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Want early access to WeForest?

Here at Digital 2.0 we are making you an offer you can’t refuse! How about if we told you, you can help save the world whilst getting to be one of the first people to play our exciting new game? “Where do I sign up?” should be your first question. Well, we’ll get to that in a second. First of all, you probably want to know some more about what you’ll be getting to play, and how by playing this game you will be making a difference.

Here we have WeForest, which you’ve probably heard a fair bit about in the past few months and you may even have already played the Fruit Catcher mini-game we made available earlier this month. If you haven’t heard already, then I’ll get you up to speed. WeForest is an online social game, which allows you to make your own avatar, build your own forest and temple and play loads of exciting mini-games! What’s even better is that not only will you be learning about biodiversity and reforestation but every time you buy in game items all profits will be going towards the WeForest charity’s aim to plant 20 million km² of trees by 2020. Time to get planting!

Want to be one of the first to play WeForest? Sign up here:

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Games you can believe in!

Many of us guiltily object to being stopped in the streets by representatives from charities who just want a ‘minute of our time.’ Mostly we object because we are busy people with busy lives, we’re on our way to meet someone or late for work, we don’t have a spare minute to make awkward small talk on the pavement with a stranger who wants our money. Many of us have probably also thought at some point, ‘there must be a better way?’ Most of us would like to give to charity, but we want an element of control over the process: who we give to, why we give, how much we give and when we give are all important factors.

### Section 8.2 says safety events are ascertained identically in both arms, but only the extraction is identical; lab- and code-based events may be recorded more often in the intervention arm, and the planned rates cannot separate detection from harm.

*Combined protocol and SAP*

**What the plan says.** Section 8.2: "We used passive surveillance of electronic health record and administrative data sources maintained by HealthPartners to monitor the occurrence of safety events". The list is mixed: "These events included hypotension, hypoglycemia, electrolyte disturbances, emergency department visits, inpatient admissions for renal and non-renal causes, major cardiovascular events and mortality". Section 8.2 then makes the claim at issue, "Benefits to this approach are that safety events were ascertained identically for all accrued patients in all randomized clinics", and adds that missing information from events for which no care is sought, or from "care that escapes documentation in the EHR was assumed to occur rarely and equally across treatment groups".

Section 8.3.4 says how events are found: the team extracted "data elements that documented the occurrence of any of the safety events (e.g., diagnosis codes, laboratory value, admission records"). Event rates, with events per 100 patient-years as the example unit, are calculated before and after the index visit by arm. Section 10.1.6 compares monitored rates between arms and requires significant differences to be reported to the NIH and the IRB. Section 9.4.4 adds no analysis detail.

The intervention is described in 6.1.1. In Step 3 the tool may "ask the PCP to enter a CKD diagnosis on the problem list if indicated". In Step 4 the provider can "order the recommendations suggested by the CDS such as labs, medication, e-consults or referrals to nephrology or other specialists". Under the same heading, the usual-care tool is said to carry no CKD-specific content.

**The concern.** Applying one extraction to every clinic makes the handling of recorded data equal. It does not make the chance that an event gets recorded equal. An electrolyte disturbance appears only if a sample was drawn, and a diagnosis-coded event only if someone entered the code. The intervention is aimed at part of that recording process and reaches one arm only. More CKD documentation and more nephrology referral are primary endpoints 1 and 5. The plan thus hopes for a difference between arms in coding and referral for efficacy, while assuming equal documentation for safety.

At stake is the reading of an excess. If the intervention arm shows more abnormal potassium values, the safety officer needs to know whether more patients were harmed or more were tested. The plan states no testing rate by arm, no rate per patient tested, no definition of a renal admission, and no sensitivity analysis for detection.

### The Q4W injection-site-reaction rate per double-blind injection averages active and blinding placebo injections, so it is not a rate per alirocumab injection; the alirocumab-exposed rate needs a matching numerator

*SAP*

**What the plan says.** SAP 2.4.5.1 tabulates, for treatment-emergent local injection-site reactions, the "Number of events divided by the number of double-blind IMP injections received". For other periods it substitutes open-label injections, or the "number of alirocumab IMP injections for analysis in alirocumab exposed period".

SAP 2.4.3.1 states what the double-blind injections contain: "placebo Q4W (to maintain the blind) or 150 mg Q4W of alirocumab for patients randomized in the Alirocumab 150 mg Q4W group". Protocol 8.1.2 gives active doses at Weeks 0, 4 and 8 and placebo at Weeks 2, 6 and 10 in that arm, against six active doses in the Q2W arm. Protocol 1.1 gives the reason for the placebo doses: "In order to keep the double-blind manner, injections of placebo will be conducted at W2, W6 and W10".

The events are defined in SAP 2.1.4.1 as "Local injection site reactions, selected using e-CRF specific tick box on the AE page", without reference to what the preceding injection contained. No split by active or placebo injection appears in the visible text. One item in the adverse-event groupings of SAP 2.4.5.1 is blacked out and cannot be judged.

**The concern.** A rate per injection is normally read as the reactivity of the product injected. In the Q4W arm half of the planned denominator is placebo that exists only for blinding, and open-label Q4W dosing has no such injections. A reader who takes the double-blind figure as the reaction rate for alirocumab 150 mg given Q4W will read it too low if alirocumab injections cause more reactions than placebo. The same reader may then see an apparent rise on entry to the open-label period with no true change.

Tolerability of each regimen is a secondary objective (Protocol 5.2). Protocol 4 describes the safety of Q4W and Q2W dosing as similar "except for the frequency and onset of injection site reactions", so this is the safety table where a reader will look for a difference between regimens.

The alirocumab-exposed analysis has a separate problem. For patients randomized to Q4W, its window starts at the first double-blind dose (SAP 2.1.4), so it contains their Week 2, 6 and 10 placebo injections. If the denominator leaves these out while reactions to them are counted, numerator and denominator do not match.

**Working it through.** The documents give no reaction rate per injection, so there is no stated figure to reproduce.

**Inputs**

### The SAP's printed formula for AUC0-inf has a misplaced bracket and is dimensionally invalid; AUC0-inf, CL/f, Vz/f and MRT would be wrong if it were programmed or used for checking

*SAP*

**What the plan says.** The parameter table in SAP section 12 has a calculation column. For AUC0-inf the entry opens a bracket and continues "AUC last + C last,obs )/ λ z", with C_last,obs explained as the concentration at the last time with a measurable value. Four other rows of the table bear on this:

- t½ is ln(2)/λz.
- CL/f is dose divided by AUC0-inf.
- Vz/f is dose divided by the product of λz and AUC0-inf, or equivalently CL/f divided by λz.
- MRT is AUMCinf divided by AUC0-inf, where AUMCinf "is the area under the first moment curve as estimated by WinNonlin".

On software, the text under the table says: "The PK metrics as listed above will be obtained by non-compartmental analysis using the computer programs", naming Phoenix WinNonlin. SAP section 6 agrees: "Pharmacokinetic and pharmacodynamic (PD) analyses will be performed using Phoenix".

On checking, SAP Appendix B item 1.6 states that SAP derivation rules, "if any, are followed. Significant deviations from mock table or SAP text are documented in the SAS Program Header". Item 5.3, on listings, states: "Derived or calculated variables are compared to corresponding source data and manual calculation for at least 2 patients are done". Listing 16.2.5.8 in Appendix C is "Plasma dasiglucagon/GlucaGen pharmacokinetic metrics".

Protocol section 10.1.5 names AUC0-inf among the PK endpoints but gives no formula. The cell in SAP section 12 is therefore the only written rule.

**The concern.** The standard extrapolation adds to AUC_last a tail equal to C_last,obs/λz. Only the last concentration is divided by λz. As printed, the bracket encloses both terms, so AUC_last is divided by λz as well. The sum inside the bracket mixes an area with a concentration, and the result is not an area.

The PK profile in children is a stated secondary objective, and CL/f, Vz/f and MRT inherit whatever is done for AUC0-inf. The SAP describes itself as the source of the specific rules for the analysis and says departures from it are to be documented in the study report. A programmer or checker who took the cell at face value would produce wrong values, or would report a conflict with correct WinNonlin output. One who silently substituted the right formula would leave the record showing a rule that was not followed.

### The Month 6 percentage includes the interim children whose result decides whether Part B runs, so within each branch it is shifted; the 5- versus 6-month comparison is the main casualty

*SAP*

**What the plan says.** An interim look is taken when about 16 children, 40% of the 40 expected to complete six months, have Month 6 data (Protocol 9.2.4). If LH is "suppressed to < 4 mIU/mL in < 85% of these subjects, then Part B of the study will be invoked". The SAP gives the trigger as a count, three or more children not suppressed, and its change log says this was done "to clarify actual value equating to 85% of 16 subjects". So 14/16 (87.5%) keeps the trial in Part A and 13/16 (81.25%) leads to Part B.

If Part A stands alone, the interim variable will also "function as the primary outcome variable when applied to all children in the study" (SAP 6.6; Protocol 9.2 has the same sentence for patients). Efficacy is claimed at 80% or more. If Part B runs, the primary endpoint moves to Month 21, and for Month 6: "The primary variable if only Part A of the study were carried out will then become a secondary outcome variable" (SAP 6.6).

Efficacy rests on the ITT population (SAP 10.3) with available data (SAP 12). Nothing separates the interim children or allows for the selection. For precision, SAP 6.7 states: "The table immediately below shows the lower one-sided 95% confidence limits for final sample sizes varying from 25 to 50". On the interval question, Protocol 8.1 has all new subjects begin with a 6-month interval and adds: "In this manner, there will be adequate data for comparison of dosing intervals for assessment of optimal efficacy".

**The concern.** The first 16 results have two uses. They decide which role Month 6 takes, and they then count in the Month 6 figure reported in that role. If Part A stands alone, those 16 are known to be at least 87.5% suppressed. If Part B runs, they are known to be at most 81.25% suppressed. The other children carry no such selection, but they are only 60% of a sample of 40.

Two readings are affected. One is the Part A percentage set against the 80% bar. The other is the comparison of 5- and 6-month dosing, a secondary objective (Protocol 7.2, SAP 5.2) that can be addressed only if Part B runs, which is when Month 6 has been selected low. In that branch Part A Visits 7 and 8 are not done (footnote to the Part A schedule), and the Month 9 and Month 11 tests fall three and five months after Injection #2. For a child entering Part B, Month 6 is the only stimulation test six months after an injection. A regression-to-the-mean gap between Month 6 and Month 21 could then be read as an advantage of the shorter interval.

Fortunately, social networks and gaming technology are offering an alternative. The Facebook application Causes was launched in May 2007 and since then over $22 million has been donated through the app to 390,000 different causes. Joe Green, the Co-founder and President of Causes had this to say:

“I have learned that everyone has something valuable to contribute towards improving society, but most people have no idea how to get started. The reason for having a democratic society is not only about what gets decided, but how we reach those decisions.  The process of grassroots organizing is about building capacity in individuals to come together and take collective action, to take ownership of their society.  I founded Causes to help as many people as possible discover the potential within themselves to make a difference.”

With roughly 17 million active monthly users, Causes is making an impact on the online donation front. However, the Causes app can only harness a fraction of the collective Facebook attention span that is commanded by the big social media games. The most popular social games such as Farmville, Bejeweled Blitz, Texas HoldEm, Cafe World and Mafia Wars are played by millions. According to Gamasutra, 61.6 million people have tended a farm on Farmville, and if each of these people spent only 5 minutes per week playing the game, that amounts to 20 million hours of collective game play. Imagine the potential impact that 20 million hours could have upon any cause!

As Derrick Mains the CEO of GreenNurture wrote in an article about ‘Gaming for the Greater Good’ it is up to charities, businesses and games developers to create a culture of gaming which is about improving society and tackling environmental challenges. If we can harness the collective intelligence, time and wallets of social gamers to solve problems, raise money, promote sustainable and peaceful living by creating games for good, then we are making a step in the right direction. We will no longer be paying a couple of quid a month to a charity because we feel obliged to, but instead giving money, making decisions and enjoying rewards, because we want to!

Here at Digital 2.0 we are doing our bit to raise awareness of the impact deforestation has upon our planet and how sustainability and biodiversity can help reverse the damage mankind has done. Our WeForest game launches at the end of October and all profits go towards charity, so you can know that you’re doing good whilst you play!

More info on WeForest here: and here

Read more about Causes here:

Read Derrick Mains’ article here: